Augmented reality in physical security
Augmented Reality (AR) is an emerging technology, but physical security experts are already anticipating how it will impact the industry. Unlike virtual reality, which completely immerses the user in a digital world, augmented reality keeps the user functional in the real world by superimposing digital information, such as images or GPS data, onto the user’s real-world view. Early AR hardware includes the Microsoft HoloLens and Google Glass.
In this first part in a two-part series, we talk with Brian Schwab about the how to apply early AR technology in physical security – and what future applications might look like.
“When it comes to AR and its impact on security, this technology is all about enhancing effective response times,” he says. Brian is Senior Director Corporate Security at Amtrak. He has more than 25 years of experience in physical security, including with the United States military and the federal government.
Four main areas where AR could enhance physical security:
- Accessible project information
- Photo and video capture
- Tracking and “X-Ray vision”
- Precise GPS
In this article, we’ll look at the benefits of accessible project information and photo and video capture.
AR for locksmiths and technicians
“As I conduct physical security assessments, I use the M100 to call up drawings and floor plans of the site,” says Brian. Having the information at his fingertips has proved invaluable. Access to site information can also assist first responders trying to navigate a facility, helping them to plot the quickest, safest route to their destination.
I see things that I wouldn’t be able to see just by looking at a diagram on my smart phone or tablet
“Let’s say I have an electronic lock that has malfunctioned,” Brian says. “I can call up the wiring diagrams and superimpose them over the door. I can trace conduit diagrams through floors and walls and see things that I wouldn’t be able to see just by looking at a diagram on my smart phone or tablet.”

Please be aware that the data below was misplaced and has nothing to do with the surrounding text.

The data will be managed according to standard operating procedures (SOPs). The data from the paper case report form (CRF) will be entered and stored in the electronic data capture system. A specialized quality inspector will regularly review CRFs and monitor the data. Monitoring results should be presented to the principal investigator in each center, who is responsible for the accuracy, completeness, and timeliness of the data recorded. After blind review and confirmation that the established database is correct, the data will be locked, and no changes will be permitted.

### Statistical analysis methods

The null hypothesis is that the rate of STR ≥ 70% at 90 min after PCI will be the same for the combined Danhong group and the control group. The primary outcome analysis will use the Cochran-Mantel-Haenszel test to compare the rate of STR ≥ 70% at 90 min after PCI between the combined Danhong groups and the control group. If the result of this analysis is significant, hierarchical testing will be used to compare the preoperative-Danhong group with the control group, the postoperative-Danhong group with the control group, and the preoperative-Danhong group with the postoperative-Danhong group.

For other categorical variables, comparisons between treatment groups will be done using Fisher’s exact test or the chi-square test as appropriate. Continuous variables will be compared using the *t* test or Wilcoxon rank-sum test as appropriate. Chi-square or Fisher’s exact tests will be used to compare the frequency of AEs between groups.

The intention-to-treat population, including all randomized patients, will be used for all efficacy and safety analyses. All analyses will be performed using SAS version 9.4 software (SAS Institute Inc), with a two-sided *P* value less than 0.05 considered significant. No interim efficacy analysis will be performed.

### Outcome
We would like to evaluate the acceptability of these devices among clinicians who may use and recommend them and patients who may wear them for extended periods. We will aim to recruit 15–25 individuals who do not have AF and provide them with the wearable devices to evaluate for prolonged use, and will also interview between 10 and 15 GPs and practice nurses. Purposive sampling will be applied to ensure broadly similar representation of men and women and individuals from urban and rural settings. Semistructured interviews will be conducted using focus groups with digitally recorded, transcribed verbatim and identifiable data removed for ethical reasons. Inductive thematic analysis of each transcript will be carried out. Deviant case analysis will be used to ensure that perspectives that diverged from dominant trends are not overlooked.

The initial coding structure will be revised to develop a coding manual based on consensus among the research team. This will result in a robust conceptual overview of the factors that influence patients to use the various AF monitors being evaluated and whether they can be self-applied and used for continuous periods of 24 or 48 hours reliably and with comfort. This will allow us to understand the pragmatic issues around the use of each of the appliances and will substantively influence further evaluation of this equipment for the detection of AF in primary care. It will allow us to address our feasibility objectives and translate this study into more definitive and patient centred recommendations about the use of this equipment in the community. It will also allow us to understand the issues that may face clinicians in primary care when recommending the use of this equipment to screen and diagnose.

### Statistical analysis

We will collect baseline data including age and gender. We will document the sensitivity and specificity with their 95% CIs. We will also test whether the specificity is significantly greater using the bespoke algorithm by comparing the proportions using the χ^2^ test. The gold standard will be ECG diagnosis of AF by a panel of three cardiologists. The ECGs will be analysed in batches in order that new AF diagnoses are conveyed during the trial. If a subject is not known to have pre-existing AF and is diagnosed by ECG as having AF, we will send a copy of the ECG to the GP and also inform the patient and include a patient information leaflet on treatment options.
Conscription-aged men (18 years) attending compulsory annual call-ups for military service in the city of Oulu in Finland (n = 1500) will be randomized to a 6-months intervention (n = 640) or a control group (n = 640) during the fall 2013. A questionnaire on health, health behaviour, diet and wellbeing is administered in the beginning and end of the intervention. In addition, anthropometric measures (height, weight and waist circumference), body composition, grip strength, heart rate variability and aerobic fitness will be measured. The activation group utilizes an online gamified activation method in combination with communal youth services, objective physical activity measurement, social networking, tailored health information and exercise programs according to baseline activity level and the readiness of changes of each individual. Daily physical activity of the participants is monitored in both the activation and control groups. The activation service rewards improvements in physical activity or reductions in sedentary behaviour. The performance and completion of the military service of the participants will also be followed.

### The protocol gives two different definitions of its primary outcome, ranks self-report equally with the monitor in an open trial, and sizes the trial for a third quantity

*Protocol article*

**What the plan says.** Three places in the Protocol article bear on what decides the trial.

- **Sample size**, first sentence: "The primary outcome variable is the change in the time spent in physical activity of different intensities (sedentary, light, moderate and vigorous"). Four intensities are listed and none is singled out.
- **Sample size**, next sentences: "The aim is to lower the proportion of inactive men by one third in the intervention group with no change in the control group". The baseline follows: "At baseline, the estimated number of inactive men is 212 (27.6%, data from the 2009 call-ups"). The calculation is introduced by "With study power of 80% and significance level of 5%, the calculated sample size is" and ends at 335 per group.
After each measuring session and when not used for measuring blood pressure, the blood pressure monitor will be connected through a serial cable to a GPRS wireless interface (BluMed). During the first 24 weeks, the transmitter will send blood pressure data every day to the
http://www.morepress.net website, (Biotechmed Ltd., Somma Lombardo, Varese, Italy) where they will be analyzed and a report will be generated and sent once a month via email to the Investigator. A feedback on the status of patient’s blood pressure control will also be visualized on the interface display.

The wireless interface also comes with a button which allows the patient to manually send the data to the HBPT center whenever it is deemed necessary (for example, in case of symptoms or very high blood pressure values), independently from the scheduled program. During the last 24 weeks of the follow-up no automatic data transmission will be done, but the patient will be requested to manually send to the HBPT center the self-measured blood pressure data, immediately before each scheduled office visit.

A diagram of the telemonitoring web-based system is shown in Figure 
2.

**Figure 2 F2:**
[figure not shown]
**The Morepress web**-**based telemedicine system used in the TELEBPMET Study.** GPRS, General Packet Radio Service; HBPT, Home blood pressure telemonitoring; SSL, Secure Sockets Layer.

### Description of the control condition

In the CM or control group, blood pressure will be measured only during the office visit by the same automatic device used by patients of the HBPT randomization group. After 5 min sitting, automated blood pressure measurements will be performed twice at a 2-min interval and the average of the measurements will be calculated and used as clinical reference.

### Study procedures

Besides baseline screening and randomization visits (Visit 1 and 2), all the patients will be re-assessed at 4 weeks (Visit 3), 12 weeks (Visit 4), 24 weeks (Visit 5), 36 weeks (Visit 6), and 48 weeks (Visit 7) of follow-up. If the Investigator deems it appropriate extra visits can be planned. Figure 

Photo and Video Capture
AR also enables security professionals to transmit images and video back to a central location. “As I walk through an assessment, I can record and transmit what I’m seeing back to a central location,” Brian says.
So, not only do I have a record, but others can be looking to see what I see in real tim
While current technology only allows the AR user to interface with a single central location at one time, Brian believes multiple interfaces to multiple locations are in the not-too-distant future. Photo and video capture could also eventually help security professionals effectively communicate security needs, Brian says.
“One of the biggest obstacles I encounter in physical security is being able to get a budget to do what needs doing,” he says. “But if in a few generations of this technology I could project these photographs or overlays from my headset onto a platform that others can view, say, in a boardroom, then people can see with their own two eyes. I won’t just say: ‘You need to replace a 1,000 foot stretch of fence.’ They’ll be able to see that the fence is worn out, that there’s a section lying on the ground. Visuals like that could have an impact of the funding of physical security projects.”
We will soon follow up on this topic to explore the final two areas where AR is poised to have a big impact on physical security: X-Ray Vision, and Precise GPS.
By Rachel Sa
What is Augmented reality (AR)?
Augmented reality (AR) is a live direct or indirect view of a physical, real-world environment whose elements are augmented (or supplemented) by computer-generated sensory input such as sound, video, graphics or GPS data.
It is related to a more general concept called computer-mediated reality, in which a view of reality is modified (possibly even diminished rather than augmented) by a computer. As a result, the technology functions by enhancing one’s current perception of reality.
By contrast, virtual reality replaces the real world with a simulated one.